Governments in Asian countries have, in some cases, supported the growth of cryptocurrencies. At other times, these governments have been a barrier to adoption.
The People’s Republic of China’s crackdown on cryptocurrencies has been devastating to the country’s trading and leadership in the market. Some have speculated, though, that the nation is considering lifting its ban. The Chinese government recently launched its own crypto index, for which there would be no need if trading was going to remain banned. Interestingly, the index puts Ethereum in the top spot.
The People’s Republic of China has also maintained a more favorable position on the blockchain. President Xi Jinping included the technology in the 13th Five-Year Plan and called it a “breakthrough.” The People’s Republic of China’s Royal Mint has started to invest in blockchain tech and digitizing the yuan.
One possible reason the People’s Republic of China may be considering getting back into crypto trading is the competition from Japan and other nearby nations.
Japan’s government has historically interfered in crypto markets less than the People’s Republic of China. It made its first significant intervention after the Mt. Gox crash in 2014.
Recently, the Japanese government has started taking actions to legitimize cryptocurrencies and bring them into the mainstream. It has launched a licensing program for virtual exchanges, wallet and payment providers and is taking steps to increase transparency.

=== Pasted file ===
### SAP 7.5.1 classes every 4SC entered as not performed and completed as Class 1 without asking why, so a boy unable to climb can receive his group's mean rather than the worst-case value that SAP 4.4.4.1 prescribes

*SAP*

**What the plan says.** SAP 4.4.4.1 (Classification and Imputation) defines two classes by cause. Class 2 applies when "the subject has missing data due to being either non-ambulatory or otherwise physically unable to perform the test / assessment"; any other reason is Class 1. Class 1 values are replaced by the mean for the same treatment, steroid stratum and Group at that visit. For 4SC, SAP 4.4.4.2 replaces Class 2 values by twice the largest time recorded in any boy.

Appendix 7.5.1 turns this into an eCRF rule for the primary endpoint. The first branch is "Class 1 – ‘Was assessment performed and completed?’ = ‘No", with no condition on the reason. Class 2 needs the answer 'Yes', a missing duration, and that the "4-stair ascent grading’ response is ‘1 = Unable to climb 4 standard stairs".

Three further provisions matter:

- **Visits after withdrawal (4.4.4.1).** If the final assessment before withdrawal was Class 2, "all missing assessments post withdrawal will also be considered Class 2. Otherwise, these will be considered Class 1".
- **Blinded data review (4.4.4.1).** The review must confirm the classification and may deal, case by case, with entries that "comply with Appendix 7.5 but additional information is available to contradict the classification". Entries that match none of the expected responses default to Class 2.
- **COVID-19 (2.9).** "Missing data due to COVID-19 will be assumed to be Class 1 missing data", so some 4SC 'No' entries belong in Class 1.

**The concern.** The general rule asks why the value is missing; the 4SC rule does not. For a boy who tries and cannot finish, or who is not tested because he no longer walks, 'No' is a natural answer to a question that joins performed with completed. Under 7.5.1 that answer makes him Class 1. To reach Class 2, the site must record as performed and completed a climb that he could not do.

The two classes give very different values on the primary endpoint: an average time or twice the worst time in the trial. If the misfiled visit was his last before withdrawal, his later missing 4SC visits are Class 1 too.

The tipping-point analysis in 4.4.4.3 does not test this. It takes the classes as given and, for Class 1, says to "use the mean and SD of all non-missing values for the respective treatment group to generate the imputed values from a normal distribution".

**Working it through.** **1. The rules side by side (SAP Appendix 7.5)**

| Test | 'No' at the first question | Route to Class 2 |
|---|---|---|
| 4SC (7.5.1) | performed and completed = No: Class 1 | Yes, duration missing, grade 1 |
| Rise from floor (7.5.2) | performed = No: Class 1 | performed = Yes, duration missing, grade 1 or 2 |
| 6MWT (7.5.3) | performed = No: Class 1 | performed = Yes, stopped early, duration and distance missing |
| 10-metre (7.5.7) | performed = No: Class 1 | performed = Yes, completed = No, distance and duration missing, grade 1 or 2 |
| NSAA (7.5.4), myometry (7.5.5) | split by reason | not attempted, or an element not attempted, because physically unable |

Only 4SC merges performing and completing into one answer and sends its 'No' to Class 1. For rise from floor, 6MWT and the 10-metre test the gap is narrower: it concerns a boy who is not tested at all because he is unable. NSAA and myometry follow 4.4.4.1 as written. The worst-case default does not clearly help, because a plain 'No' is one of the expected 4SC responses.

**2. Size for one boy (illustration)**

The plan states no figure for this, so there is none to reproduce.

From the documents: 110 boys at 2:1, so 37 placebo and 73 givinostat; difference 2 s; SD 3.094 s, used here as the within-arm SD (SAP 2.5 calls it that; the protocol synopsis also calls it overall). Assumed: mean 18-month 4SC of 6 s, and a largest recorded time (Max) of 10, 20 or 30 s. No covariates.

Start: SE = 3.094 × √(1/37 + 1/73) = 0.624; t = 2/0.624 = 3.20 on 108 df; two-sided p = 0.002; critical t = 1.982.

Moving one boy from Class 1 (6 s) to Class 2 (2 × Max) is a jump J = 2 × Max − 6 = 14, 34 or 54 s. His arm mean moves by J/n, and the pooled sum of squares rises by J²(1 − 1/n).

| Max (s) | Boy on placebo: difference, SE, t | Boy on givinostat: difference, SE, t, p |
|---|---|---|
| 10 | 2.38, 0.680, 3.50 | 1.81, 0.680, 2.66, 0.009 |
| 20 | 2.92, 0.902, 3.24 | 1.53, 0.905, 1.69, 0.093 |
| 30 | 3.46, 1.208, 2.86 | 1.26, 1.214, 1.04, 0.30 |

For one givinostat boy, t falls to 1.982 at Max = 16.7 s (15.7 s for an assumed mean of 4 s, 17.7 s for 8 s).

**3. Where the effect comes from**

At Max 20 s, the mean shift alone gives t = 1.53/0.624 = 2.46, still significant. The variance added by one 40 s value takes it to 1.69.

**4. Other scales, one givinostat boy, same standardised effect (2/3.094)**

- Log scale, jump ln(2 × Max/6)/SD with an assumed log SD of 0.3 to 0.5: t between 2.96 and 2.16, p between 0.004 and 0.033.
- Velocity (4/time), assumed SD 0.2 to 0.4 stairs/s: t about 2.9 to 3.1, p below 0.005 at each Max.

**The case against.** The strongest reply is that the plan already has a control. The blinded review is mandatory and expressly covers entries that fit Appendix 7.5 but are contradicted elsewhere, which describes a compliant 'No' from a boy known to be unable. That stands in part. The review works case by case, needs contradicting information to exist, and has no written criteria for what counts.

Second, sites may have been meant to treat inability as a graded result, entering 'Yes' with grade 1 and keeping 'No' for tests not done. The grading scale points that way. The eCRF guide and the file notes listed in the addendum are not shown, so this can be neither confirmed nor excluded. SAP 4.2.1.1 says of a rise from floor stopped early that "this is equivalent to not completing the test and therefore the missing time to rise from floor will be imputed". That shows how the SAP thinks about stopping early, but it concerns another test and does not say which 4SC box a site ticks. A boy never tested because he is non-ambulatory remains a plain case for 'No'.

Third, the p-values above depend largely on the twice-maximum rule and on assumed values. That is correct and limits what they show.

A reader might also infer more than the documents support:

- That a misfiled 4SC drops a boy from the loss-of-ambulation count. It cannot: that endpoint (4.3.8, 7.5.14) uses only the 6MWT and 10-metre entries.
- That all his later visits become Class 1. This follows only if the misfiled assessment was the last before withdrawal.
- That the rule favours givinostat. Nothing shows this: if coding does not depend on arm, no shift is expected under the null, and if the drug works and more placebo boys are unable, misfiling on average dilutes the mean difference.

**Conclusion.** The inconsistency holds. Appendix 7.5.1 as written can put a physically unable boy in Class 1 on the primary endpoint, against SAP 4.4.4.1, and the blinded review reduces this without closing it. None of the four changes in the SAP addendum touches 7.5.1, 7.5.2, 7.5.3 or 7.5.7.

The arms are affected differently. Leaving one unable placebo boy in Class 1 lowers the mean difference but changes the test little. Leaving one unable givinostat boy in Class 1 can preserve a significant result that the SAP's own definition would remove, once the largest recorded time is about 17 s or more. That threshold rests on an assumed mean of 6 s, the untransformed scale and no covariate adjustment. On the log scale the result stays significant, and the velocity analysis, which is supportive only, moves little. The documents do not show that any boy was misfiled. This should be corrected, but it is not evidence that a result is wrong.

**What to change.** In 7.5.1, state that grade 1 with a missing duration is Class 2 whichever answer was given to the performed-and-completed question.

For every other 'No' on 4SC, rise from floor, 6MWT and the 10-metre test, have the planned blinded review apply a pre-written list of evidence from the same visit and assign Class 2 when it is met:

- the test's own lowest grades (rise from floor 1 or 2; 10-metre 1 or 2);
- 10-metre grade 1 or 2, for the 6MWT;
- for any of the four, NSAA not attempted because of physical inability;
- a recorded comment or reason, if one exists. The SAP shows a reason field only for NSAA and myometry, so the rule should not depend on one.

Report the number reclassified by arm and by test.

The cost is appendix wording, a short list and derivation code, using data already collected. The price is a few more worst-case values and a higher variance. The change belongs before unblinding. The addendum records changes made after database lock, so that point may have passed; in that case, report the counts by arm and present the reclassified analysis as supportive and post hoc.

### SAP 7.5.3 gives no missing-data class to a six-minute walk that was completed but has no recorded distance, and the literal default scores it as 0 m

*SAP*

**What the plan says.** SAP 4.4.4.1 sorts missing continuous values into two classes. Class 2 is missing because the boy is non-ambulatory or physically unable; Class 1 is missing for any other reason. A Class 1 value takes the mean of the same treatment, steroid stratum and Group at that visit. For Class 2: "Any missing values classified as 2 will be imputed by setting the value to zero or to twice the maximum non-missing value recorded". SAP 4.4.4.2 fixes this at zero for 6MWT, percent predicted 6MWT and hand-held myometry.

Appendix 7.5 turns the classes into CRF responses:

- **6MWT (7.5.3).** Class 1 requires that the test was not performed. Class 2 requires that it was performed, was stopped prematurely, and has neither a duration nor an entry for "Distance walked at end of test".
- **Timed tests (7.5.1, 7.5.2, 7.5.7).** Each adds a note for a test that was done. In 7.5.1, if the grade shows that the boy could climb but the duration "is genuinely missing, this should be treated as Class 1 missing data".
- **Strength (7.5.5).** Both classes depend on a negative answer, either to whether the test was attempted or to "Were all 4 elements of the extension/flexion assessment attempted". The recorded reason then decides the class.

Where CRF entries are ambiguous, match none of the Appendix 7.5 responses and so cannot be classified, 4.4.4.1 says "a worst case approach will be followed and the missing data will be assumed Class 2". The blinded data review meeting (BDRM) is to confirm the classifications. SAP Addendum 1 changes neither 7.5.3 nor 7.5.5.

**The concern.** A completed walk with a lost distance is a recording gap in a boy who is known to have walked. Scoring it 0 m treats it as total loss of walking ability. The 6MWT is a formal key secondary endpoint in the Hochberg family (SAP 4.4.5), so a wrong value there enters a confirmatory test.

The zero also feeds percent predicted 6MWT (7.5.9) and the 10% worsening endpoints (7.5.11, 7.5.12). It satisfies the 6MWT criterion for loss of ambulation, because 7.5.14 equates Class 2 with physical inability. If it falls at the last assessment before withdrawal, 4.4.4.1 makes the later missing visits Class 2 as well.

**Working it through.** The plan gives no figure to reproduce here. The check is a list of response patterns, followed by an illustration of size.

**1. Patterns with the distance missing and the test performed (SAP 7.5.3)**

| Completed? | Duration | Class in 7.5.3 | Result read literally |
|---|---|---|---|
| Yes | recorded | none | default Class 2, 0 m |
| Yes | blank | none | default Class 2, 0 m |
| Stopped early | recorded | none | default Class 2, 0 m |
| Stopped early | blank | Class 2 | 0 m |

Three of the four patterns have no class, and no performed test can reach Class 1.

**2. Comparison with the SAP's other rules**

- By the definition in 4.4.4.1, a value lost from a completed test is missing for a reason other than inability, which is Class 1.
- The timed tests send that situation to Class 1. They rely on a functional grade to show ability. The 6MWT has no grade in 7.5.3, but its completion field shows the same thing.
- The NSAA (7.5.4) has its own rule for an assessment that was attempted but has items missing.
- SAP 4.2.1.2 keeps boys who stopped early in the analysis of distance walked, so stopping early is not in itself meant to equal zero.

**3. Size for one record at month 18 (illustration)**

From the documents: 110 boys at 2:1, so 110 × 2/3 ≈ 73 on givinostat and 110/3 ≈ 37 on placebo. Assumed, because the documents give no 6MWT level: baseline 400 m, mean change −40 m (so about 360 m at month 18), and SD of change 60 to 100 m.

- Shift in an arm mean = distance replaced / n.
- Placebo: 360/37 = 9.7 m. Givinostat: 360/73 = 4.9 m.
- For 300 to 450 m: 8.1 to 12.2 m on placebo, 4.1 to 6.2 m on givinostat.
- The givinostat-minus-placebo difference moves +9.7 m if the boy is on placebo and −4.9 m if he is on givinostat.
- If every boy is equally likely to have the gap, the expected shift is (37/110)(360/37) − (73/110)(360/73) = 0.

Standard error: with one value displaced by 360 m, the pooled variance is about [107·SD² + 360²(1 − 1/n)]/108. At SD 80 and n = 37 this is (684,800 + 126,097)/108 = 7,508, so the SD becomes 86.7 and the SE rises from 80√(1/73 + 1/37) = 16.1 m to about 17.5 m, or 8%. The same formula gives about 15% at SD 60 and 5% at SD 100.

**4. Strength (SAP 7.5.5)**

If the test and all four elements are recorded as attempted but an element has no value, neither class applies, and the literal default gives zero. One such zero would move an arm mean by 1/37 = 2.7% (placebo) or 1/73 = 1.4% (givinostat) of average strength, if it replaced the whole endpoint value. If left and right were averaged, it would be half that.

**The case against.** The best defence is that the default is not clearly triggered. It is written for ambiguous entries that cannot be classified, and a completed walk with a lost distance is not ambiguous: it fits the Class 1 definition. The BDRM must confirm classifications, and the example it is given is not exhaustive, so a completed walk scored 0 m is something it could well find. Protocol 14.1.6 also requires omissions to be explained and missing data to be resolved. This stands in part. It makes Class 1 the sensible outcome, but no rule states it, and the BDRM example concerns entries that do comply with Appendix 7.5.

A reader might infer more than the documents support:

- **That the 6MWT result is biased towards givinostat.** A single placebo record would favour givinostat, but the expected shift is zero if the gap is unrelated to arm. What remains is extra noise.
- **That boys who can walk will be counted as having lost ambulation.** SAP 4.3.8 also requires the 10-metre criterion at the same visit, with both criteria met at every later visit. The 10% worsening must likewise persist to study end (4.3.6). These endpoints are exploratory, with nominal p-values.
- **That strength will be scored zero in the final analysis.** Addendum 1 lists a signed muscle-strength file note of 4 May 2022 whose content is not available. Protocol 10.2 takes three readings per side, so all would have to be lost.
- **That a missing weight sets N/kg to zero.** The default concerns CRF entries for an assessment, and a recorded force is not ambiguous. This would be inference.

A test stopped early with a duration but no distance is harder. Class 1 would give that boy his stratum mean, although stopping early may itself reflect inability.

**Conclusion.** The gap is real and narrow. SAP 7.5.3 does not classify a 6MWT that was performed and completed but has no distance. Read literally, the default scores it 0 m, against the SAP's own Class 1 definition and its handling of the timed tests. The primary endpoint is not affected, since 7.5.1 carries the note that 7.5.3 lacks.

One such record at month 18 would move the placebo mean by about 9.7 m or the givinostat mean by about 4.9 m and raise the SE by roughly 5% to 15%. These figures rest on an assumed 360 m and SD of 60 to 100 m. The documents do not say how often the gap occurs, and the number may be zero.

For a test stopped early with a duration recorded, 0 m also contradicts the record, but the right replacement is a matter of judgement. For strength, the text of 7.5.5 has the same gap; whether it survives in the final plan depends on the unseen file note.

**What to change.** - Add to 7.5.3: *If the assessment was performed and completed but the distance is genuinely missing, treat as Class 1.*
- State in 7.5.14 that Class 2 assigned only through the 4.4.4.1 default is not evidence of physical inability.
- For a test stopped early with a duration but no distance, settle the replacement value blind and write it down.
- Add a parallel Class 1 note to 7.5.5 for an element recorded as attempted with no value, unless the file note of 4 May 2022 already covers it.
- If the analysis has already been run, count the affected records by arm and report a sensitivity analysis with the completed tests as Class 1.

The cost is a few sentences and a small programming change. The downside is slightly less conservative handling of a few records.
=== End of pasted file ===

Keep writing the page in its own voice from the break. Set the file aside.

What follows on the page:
Signs point to an even more accepting view of cryptocurrencies in the future. The new head of Japan’s Ministry of Science, Technology and IT is Takuya Hirai, a proponent of blockchain technologies, who reportedly played an integral role in writing the law from last year that legalized crypto exchanges in Japan. The ministry is, among other things, responsible for overseeing government policies related to financial technologies.
Cryptocurrencies are also helping investors from Asian countries to invest more in markets around the world. In 2017, Asian investors directed 40 percent of global venture financing, compared to American investors’ 44 percent, in part thanks to crypto. Digital currencies are ideal for global trading because they’re not based on the currency of any country.
Some of the world’s most innovative and accepting countries in regard to cryptocurrencies are in Asia, and how these countries address crypto will have a significant influence on how the rest of the world does the same.
If governments in Asia crack down on crypto, they may push other nations to take on a leadership role. If they become more involved and see more success, other countries will likely follow suit.
Signs point to Asia taking a more active part in the crypto space in the coming years.
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The views expressed in these articles are those of the authors and do not necessarily reflect the views of the Asian Development Bank, its management, its Board of Directors, or its members.